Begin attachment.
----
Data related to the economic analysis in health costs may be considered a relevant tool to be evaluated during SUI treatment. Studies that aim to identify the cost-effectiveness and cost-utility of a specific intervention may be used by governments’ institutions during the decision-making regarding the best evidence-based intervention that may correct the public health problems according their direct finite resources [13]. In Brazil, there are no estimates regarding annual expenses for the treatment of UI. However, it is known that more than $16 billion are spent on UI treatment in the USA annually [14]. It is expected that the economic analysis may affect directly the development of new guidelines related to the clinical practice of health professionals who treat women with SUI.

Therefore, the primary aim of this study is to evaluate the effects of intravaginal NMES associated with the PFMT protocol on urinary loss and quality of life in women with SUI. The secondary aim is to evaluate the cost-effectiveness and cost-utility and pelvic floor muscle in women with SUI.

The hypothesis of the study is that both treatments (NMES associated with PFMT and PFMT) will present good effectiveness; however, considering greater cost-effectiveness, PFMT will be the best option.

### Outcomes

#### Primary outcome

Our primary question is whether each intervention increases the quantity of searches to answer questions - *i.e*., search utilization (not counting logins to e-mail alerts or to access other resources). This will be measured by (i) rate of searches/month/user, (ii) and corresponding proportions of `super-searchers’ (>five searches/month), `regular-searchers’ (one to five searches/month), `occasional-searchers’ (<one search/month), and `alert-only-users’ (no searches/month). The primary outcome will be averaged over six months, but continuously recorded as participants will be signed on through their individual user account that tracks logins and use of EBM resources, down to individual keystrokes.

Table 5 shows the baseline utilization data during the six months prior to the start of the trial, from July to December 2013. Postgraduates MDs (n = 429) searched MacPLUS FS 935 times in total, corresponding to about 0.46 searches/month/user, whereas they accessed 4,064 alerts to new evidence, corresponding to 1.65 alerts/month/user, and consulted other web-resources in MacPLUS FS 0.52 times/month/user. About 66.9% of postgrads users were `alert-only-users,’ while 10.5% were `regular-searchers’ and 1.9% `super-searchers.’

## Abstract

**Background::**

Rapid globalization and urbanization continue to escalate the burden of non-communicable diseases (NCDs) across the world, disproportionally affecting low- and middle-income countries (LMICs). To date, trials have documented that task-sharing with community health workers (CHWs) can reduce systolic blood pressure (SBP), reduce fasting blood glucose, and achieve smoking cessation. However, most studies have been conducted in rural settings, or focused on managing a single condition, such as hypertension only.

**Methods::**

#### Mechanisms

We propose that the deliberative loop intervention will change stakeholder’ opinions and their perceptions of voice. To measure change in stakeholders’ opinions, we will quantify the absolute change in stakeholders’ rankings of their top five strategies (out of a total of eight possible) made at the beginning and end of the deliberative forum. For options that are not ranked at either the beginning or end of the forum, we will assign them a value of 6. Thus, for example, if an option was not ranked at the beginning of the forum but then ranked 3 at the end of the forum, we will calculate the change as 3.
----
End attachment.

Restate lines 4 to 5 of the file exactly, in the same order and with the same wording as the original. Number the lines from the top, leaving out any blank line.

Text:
### Outcomes

#### Primary outcome